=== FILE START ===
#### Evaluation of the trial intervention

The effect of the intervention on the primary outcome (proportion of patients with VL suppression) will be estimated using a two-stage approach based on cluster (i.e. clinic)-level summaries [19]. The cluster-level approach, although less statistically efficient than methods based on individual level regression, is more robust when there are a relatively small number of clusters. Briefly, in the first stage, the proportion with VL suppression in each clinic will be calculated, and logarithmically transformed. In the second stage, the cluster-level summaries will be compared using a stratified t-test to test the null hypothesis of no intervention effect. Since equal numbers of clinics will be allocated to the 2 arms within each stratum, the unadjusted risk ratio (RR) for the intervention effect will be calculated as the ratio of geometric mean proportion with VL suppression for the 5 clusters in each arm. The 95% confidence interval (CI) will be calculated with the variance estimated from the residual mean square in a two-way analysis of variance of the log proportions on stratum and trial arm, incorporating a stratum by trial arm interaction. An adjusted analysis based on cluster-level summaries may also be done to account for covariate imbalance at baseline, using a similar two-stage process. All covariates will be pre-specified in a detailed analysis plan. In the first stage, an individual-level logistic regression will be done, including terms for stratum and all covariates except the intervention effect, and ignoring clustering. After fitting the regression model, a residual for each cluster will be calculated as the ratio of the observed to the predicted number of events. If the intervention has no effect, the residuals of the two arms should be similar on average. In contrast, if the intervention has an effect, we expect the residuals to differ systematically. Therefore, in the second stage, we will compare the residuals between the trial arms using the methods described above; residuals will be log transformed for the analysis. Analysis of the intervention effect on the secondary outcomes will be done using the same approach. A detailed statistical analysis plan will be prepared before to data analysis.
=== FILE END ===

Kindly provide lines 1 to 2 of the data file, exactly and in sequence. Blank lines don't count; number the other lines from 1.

#### Evaluation of the trial intervention

The effect of the intervention on the primary outcome (proportion of patients with VL suppression) will be estimated using a two-stage approach based on cluster (i.e. clinic)-level summaries [19]. The cluster-level approach, although less statistically efficient than methods based on individual level regression, is more robust when there are a relatively small number of clusters. Briefly, in the first stage, the proportion with VL suppression in each clinic will be calculated, and logarithmically transformed. In the second stage, the cluster-level summaries will be compared using a stratified t-test to test the null hypothesis of no intervention effect. Since equal numbers of clinics will be allocated to the 2 arms within each stratum, the unadjusted risk ratio (RR) for the intervention effect will be calculated as the ratio of geometric mean proportion with VL suppression for the 5 clusters in each arm. The 95% confidence interval (CI) will be calculated with the variance estimated from the residual mean square in a two-way analysis of variance of the log proportions on stratum and trial arm, incorporating a stratum by trial arm interaction. An adjusted analysis based on cluster-level summaries may also be done to account for covariate imbalance at baseline, using a similar two-stage process. All covariates will be pre-specified in a detailed analysis plan. In the first stage, an individual-level logistic regression will be done, including terms for stratum and all covariates except the intervention effect, and ignoring clustering. After fitting the regression model, a residual for each cluster will be calculated as the ratio of the observed to the predicted number of events. If the intervention has no effect, the residuals of the two arms should be similar on average. In contrast, if the intervention has an effect, we expect the residuals to differ systematically. Therefore, in the second stage, we will compare the residuals between the trial arms using the methods described above; residuals will be log transformed for the analysis. Analysis of the intervention effect on the secondary outcomes will be done using the same approach. A detailed statistical analysis plan will be prepared before to data analysis.